Baby-Friendly Maternity Units Aid and Encourage Breastfeeding

Beth Fitzgerald | May 29, 2012 | Health Care
As it turns out, breastfeeding is good for babies, good for moms, and good for their employers

State Health Commissioner Mary E. O'Dowd
When Mary O’Dowd became state health commissioner last year, none of New Jersey’s 54 hospitals with maternity units had been designated “baby friendly” — fostering an optimal environment that encourages new moms to breastfeed.

O’Dowd became a champion of breastfeeding, awarding grants to hospitals to help them forge stronger breastfeeding initiatives, and speaking out on the issue.

Now, New Jersey is home to two baby-friendly hospitals, which leaves plenty of room for improvement. Further, the state lags the nation in exclusively feeding newborns breast milk, which is recommended by public health experts because it reduces the risk of infant mortality, obesity, diabetes, and respiratory and ear infections and lowers the mother’s chances of breast and ovarian cancer.

In April, South Jersey Healthcare’s hospital in Elmer, Salem County, became the first in the state to get the award from Baby Friendly USA, a nonprofit sponsored by the World Health Organization and UNICEF. This month Capital Health Medical Center in Hopewell was named the second baby-friendly hospital in the state.

O’Dowd said New Jersey’s breastfeeding rates “are not where they should be.” At three months, 26.8 percent of New Jersey mothers are exclusively breastfeeding, compared with the national average of 35 percent. The American Academy of Pediatrics recommends that infants get breast milk exclusively for the first six months of life, with continued breastfeeding to 12 months as the child begins eat solid food.

Last summer O’Dowd awarded $10,000 grants to 10 hospitals to help them improve their breastfeeding efforts and said progress is being made. Every hospital may not win baby-friendly status “but you don’t have to have the designation to do the job well. Every hospital has the opportunity to look at the best practices and pick one or two and improve on that.”

O’Dowd acknowledged that not every mother chooses to breastfeed, and some have medical issues that prevents it. “All mothers are doing the very best they can to support the health of their child and it is a personal decision. Our job is to make sure that women who go into the hospital intending to breastfeed are given all the tools and resources they need to have a successful breastfeeding experience.”

Marge Pollack, administrative director of women’s and children’s service at South Jersey Healthcare, said the key is to begin educating mothers during childbirth classes about the benefits of breast milk, then make sure mothers are encouraged to nurse while in the hospital and get support from the community of pediatricians and lactation coaches when they go home.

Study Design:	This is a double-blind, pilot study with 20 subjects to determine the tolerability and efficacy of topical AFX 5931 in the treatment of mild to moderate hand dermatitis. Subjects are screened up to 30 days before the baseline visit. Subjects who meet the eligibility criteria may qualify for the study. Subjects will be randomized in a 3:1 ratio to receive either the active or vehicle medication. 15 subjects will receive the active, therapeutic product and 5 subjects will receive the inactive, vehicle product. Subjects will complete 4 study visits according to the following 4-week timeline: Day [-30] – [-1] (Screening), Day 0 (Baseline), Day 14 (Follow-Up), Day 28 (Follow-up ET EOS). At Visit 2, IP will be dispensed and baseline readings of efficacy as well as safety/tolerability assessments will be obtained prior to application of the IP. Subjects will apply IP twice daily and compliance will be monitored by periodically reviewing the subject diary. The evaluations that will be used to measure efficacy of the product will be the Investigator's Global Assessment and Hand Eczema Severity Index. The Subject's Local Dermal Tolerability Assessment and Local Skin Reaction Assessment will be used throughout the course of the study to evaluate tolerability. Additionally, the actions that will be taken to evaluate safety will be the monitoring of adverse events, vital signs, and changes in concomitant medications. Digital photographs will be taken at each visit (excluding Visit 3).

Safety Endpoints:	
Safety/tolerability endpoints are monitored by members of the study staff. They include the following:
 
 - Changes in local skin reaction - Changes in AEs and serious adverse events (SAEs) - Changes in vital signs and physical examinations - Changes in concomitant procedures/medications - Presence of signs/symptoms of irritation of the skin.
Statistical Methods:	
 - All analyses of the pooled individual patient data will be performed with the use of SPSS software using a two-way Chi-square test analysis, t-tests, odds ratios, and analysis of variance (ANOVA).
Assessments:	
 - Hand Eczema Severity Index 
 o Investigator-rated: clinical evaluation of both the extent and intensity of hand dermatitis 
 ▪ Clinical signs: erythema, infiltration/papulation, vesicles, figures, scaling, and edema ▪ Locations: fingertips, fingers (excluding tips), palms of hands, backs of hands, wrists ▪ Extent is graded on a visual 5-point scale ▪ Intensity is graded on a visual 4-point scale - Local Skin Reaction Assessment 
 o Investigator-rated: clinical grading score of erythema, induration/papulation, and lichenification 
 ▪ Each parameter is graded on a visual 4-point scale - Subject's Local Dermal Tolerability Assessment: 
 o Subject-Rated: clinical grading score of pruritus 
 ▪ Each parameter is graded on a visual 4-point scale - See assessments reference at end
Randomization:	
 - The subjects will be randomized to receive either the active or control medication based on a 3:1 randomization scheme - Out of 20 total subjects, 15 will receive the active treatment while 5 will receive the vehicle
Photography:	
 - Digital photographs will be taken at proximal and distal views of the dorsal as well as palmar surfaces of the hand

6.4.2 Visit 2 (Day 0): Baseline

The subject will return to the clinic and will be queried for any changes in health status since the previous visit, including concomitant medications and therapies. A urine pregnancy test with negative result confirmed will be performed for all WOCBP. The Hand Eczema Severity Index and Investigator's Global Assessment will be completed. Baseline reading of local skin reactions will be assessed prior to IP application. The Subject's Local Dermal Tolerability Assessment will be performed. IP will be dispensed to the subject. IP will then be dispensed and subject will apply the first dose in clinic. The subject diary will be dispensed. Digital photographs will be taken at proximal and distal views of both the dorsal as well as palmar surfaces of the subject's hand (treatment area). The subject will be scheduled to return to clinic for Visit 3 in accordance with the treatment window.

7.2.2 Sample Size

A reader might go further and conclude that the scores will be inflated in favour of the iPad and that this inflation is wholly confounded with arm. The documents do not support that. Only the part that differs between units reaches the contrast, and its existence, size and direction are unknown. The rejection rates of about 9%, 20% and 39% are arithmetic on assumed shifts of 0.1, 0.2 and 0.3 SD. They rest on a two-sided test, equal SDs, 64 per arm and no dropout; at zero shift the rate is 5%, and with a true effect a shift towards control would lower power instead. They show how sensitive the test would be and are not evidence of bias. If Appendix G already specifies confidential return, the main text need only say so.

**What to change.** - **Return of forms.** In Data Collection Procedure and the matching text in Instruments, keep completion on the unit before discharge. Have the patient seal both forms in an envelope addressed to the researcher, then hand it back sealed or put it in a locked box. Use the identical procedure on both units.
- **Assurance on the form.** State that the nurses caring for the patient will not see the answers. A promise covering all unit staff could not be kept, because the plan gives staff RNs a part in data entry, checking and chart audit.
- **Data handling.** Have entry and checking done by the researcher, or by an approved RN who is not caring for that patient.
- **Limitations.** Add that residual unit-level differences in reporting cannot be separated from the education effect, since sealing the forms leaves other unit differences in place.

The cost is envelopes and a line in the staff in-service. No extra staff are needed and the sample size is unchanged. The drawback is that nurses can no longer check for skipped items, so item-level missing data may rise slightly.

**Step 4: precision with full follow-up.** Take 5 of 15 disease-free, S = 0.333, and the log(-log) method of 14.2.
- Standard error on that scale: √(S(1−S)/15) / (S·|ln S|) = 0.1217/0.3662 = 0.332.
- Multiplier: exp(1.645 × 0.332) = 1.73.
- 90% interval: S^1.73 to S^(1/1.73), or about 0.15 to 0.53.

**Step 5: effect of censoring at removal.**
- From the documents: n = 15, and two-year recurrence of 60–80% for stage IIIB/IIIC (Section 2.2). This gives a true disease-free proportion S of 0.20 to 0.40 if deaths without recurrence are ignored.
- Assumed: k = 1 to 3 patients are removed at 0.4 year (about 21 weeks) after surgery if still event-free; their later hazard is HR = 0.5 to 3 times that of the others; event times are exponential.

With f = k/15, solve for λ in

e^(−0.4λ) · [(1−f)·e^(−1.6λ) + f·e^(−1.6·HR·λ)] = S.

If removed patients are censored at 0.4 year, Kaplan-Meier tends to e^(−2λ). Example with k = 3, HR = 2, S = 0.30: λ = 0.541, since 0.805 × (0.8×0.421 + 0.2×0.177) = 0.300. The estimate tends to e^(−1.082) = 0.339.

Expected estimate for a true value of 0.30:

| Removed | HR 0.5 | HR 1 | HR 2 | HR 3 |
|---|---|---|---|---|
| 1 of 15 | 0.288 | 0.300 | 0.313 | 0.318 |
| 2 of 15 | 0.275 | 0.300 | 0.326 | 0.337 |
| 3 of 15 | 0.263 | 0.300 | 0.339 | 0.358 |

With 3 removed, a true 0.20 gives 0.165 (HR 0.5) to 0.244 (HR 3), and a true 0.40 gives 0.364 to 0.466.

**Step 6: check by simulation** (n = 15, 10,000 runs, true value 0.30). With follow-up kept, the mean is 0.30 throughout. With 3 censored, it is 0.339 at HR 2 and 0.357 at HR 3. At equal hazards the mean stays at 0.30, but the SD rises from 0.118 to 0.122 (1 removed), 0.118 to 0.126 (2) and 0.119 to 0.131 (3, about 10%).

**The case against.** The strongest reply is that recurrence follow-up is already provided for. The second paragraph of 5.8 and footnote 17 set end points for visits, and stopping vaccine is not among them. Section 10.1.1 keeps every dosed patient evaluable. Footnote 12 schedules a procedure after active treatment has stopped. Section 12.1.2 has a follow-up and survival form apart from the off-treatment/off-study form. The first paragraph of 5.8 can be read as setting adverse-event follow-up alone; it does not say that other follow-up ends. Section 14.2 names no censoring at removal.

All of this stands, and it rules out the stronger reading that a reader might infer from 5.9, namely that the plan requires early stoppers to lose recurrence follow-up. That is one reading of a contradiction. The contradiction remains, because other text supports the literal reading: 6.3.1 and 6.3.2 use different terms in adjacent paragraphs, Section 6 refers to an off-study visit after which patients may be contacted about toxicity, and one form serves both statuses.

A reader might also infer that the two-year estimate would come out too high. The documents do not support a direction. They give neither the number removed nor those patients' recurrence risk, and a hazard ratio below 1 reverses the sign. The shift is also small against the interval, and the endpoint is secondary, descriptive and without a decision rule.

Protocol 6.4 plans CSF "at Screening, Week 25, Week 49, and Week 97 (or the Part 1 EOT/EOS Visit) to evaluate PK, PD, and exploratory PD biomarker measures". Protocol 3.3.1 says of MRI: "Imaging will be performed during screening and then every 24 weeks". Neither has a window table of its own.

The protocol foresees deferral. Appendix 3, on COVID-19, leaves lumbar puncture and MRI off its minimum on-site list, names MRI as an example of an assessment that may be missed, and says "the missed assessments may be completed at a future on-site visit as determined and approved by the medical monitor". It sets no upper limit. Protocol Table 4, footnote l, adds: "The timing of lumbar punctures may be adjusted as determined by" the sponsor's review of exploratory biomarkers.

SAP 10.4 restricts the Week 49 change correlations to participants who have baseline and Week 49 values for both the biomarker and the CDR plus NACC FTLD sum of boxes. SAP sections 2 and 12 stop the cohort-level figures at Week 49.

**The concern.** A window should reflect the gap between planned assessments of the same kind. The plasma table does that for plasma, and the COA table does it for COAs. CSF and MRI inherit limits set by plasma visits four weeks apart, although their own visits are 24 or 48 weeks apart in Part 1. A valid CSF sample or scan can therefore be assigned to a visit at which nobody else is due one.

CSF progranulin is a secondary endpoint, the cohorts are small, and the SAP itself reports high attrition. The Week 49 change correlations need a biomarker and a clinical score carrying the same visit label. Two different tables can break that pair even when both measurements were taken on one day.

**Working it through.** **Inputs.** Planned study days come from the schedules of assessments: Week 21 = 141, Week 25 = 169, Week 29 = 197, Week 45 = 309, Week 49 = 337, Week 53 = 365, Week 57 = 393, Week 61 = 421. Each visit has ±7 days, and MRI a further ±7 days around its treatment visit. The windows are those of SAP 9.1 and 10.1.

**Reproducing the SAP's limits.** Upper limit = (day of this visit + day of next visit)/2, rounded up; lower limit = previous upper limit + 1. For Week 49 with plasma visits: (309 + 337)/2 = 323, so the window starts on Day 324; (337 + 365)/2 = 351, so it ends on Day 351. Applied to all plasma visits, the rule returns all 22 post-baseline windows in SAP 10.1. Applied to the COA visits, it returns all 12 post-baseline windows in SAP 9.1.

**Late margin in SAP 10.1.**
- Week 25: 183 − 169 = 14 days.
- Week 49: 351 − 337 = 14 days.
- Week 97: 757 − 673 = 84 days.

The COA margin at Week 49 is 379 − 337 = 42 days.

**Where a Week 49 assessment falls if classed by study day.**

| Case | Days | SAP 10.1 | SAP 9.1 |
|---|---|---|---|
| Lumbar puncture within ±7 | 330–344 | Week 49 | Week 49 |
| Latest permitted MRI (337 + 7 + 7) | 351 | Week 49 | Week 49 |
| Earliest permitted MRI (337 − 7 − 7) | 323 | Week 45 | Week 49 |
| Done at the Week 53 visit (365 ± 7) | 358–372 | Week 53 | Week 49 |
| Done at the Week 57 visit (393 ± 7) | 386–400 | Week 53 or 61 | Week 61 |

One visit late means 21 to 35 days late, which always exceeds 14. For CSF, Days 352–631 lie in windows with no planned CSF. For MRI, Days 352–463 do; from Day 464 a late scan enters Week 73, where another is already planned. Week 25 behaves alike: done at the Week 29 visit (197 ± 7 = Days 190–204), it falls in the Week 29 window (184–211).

“Getting up in the middle of the night and breastfeeding is a lot easier than going to the refrigerator and getting a bottle and warming it up,” said Pollack. And of course, breast milk is free while formula is another expense that a new family can avoid. “If you provide information early on about the benefits, many will choose breastfeeding.”

Capital Health was among the hospitals that received a health department grant to work on breastfeeding. The baby-friendly award means that “we have been able to achieve a level of patient-centered care achieved by fewer than 134 hospitals in the United States,” said Al Maghazehe, president of Capital Health.

In many cases, a mother may stop breastfeeding when she returns to work and is discouraged by the challenge of pumping breast milk on the job to maintain her milk supply. The Affordable Care Act requires employers to provide nursing mothers with a reasonable break time and an area to pump breast milk.

O’Dowd speaks to employer groups about the public good and the economic benefits of encouraging working women to continue breastfeeding. Breastfeeding promotes better maternal and child health, so “they will have workers at work being effective employees instead of at home with children who are sick.”

O’Dowd is leading by example. She gave birth to her first child, Patrick, last June, fed him only breast milk for six months and is continuing to nurse. O’Dowd’s job takes her all over the state “and I have had to identify locations off site where I am doing public events where I can pump. Luckily I am around healthcare-oriented organizations, so it has not been difficult: I have been very well accommodated. I wish that all working women had the same support that I have.”